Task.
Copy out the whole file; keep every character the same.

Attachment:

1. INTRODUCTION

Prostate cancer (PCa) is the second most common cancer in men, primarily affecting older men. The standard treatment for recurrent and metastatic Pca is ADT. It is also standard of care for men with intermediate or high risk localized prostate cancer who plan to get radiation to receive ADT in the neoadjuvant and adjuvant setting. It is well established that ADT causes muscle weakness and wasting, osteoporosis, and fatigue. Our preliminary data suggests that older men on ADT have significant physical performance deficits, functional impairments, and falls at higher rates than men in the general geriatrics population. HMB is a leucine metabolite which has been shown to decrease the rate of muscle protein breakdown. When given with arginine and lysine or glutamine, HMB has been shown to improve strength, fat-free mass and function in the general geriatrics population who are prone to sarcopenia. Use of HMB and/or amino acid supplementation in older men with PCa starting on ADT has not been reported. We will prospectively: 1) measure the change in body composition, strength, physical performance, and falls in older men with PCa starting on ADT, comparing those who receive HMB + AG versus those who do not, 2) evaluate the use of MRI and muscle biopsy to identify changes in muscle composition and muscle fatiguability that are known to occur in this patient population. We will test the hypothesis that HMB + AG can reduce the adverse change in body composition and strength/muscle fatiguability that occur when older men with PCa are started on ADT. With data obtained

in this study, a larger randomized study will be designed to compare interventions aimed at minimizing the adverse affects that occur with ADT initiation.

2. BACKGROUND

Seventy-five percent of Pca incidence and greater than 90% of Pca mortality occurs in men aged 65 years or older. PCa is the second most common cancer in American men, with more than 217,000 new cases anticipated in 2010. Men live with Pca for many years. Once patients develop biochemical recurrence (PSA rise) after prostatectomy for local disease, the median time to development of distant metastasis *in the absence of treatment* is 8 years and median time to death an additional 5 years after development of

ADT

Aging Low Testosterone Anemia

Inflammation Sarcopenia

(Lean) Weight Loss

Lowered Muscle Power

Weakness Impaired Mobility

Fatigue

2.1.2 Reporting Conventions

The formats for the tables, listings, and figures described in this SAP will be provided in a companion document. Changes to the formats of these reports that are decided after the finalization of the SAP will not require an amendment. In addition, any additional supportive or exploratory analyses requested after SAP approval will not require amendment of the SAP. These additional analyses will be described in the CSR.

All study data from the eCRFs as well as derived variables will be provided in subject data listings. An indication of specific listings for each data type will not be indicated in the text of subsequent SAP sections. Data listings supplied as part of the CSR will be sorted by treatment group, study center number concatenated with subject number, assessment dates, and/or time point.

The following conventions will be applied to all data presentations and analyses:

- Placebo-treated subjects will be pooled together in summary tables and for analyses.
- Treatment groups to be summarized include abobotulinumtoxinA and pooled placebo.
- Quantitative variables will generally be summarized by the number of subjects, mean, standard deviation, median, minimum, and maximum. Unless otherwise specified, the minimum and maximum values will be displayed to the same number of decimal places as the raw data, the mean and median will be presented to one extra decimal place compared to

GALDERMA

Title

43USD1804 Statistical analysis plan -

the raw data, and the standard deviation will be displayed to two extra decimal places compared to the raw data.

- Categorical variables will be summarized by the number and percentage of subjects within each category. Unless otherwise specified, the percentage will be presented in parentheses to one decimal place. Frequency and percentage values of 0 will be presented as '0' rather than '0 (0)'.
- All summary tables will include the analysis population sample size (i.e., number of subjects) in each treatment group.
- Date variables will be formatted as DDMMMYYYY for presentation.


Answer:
1. INTRODUCTION

Prostate cancer (PCa) is the second most common cancer in men, primarily affecting older men. The standard treatment for recurrent and metastatic Pca is ADT. It is also standard of care for men with intermediate or high risk localized prostate cancer who plan to get radiation to receive ADT in the neoadjuvant and adjuvant setting. It is well established that ADT causes muscle weakness and wasting, osteoporosis, and fatigue. Our preliminary data suggests that older men on ADT have significant physical performance deficits, functional impairments, and falls at higher rates than men in the general geriatrics population. HMB is a leucine metabolite which has been shown to decrease the rate of muscle protein breakdown. When given with arginine and lysine or glutamine, HMB has been shown to improve strength, fat-free mass and function in the general geriatrics population who are prone to sarcopenia. Use of HMB and/or amino acid supplementation in older men with PCa starting on ADT has not been reported. We will prospectively: 1) measure the change in body composition, strength, physical performance, and falls in older men with PCa starting on ADT, comparing those who receive HMB + AG versus those who do not, 2) evaluate the use of MRI and muscle biopsy to identify changes in muscle composition and muscle fatiguability that are known to occur in this patient population. We will test the hypothesis that HMB + AG can reduce the adverse change in body composition and strength/muscle fatiguability that occur when older men with PCa are started on ADT. With data obtained

in this study, a larger randomized study will be designed to compare interventions aimed at minimizing the adverse affects that occur with ADT initiation.

2. BACKGROUND

Seventy-five percent of Pca incidence and greater than 90% of Pca mortality occurs in men aged 65 years or older. PCa is the second most common cancer in American men, with more than 217,000 new cases anticipated in 2010. Men live with Pca for many years. Once patients develop biochemical recurrence (PSA rise) after prostatectomy for local disease, the median time to development of distant metastasis *in the absence of treatment* is 8 years and median time to death an additional 5 years after development of

ADT

Aging Low Testosterone Anemia

Inflammation Sarcopenia

(Lean) Weight Loss

Lowered Muscle Power

Weakness Impaired Mobility

Fatigue

2.1.2 Reporting Conventions

The formats for the tables, listings, and figures described in this SAP will be provided in a companion document. Changes to the formats of these reports that are decided after the finalization of the SAP will not require an amendment. In addition, any additional supportive or exploratory analyses requested after SAP approval will not require amendment of the SAP. These additional analyses will be described in the CSR.

All study data from the eCRFs as well as derived variables will be provided in subject data listings. An indication of specific listings for each data type will not be indicated in the text of subsequent SAP sections. Data listings supplied as part of the CSR will be sorted by treatment group, study center number concatenated with subject number, assessment dates, and/or time point.

The following conventions will be applied to all data presentations and analyses:

- Placebo-treated subjects will be pooled together in summary tables and for analyses.
- Treatment groups to be summarized include abobotulinumtoxinA and pooled placebo.
- Quantitative variables will generally be summarized by the number of subjects, mean, standard deviation, median, minimum, and maximum. Unless otherwise specified, the minimum and maximum values will be displayed to the same number of decimal places as the raw data, the mean and median will be presented to one extra decimal place compared to

GALDERMA

Title

43USD1804 Statistical analysis plan -

the raw data, and the standard deviation will be displayed to two extra decimal places compared to the raw data.

- Categorical variables will be summarized by the number and percentage of subjects within each category. Unless otherwise specified, the percentage will be presented in parentheses to one decimal place. Frequency and percentage values of 0 will be presented as '0' rather than '0 (0)'.
- All summary tables will include the analysis population sample size (i.e., number of subjects) in each treatment group.
- Date variables will be formatted as DDMMMYYYY for presentation.